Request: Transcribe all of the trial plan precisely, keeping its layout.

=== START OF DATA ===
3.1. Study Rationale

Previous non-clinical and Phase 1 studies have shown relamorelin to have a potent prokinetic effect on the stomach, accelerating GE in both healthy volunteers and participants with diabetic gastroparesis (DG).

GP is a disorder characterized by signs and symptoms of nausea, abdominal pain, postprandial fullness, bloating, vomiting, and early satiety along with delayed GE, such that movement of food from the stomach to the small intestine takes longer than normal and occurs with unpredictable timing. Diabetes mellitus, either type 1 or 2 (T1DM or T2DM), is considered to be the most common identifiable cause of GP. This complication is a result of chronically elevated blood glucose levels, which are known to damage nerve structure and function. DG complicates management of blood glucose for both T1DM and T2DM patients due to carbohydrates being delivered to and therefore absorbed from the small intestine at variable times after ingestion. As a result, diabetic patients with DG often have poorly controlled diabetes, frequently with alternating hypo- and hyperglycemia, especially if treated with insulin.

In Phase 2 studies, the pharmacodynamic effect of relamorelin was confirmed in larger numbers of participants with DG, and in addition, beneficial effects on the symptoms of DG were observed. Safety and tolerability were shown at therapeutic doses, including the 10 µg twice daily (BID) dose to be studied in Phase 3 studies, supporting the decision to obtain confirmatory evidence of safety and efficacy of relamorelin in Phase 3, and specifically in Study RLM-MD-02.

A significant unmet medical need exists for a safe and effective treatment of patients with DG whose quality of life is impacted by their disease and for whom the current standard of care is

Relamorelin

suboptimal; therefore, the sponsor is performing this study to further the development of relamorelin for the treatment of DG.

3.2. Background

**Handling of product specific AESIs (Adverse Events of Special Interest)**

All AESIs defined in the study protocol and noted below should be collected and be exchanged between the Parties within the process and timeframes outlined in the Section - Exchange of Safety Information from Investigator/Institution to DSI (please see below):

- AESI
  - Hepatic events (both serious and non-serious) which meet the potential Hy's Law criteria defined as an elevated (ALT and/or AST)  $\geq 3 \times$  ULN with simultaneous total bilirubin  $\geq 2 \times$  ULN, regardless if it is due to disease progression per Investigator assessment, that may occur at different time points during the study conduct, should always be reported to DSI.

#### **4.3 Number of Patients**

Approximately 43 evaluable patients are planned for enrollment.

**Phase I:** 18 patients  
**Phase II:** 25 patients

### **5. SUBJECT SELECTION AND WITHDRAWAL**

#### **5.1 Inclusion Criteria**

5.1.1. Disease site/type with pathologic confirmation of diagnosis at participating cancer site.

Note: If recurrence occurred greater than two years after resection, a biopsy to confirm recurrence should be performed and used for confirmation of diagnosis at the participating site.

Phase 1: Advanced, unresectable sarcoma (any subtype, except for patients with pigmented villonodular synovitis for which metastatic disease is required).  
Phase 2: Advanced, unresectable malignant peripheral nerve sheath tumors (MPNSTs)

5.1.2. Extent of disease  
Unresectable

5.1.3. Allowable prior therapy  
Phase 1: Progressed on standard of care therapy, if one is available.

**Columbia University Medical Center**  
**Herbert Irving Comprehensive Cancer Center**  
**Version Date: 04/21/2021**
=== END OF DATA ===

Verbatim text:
3.1. Study Rationale

Previous non-clinical and Phase 1 studies have shown relamorelin to have a potent prokinetic effect on the stomach, accelerating GE in both healthy volunteers and participants with diabetic gastroparesis (DG).

GP is a disorder characterized by signs and symptoms of nausea, abdominal pain, postprandial fullness, bloating, vomiting, and early satiety along with delayed GE, such that movement of food from the stomach to the small intestine takes longer than normal and occurs with unpredictable timing. Diabetes mellitus, either type 1 or 2 (T1DM or T2DM), is considered to be the most common identifiable cause of GP. This complication is a result of chronically elevated blood glucose levels, which are known to damage nerve structure and function. DG complicates management of blood glucose for both T1DM and T2DM patients due to carbohydrates being delivered to and therefore absorbed from the small intestine at variable times after ingestion. As a result, diabetic patients with DG often have poorly controlled diabetes, frequently with alternating hypo- and hyperglycemia, especially if treated with insulin.

In Phase 2 studies, the pharmacodynamic effect of relamorelin was confirmed in larger numbers of participants with DG, and in addition, beneficial effects on the symptoms of DG were observed. Safety and tolerability were shown at therapeutic doses, including the 10 µg twice daily (BID) dose to be studied in Phase 3 studies, supporting the decision to obtain confirmatory evidence of safety and efficacy of relamorelin in Phase 3, and specifically in Study RLM-MD-02.

A significant unmet medical need exists for a safe and effective treatment of patients with DG whose quality of life is impacted by their disease and for whom the current standard of care is

Relamorelin

suboptimal; therefore, the sponsor is performing this study to further the development of relamorelin for the treatment of DG.

3.2. Background

**Handling of product specific AESIs (Adverse Events of Special Interest)**

All AESIs defined in the study protocol and noted below should be collected and be exchanged between the Parties within the process and timeframes outlined in the Section - Exchange of Safety Information from Investigator/Institution to DSI (please see below):

- AESI
  - Hepatic events (both serious and non-serious) which meet the potential Hy's Law criteria defined as an elevated (ALT and/or AST)  $\geq 3 \times$  ULN with simultaneous total bilirubin  $\geq 2 \times$  ULN, regardless if it is due to disease progression per Investigator assessment, that may occur at different time points during the study conduct, should always be reported to DSI.

#### **4.3 Number of Patients**

Approximately 43 evaluable patients are planned for enrollment.

**Phase I:** 18 patients  
**Phase II:** 25 patients

### **5. SUBJECT SELECTION AND WITHDRAWAL**

#### **5.1 Inclusion Criteria**

5.1.1. Disease site/type with pathologic confirmation of diagnosis at participating cancer site.

Note: If recurrence occurred greater than two years after resection, a biopsy to confirm recurrence should be performed and used for confirmation of diagnosis at the participating site.

Phase 1: Advanced, unresectable sarcoma (any subtype, except for patients with pigmented villonodular synovitis for which metastatic disease is required).  
Phase 2: Advanced, unresectable malignant peripheral nerve sheath tumors (MPNSTs)

5.1.2. Extent of disease  
Unresectable

5.1.3. Allowable prior therapy  
Phase 1: Progressed on standard of care therapy, if one is available.

**Columbia University Medical Center**  
**Herbert Irving Comprehensive Cancer Center**  
**Version Date: 04/21/2021**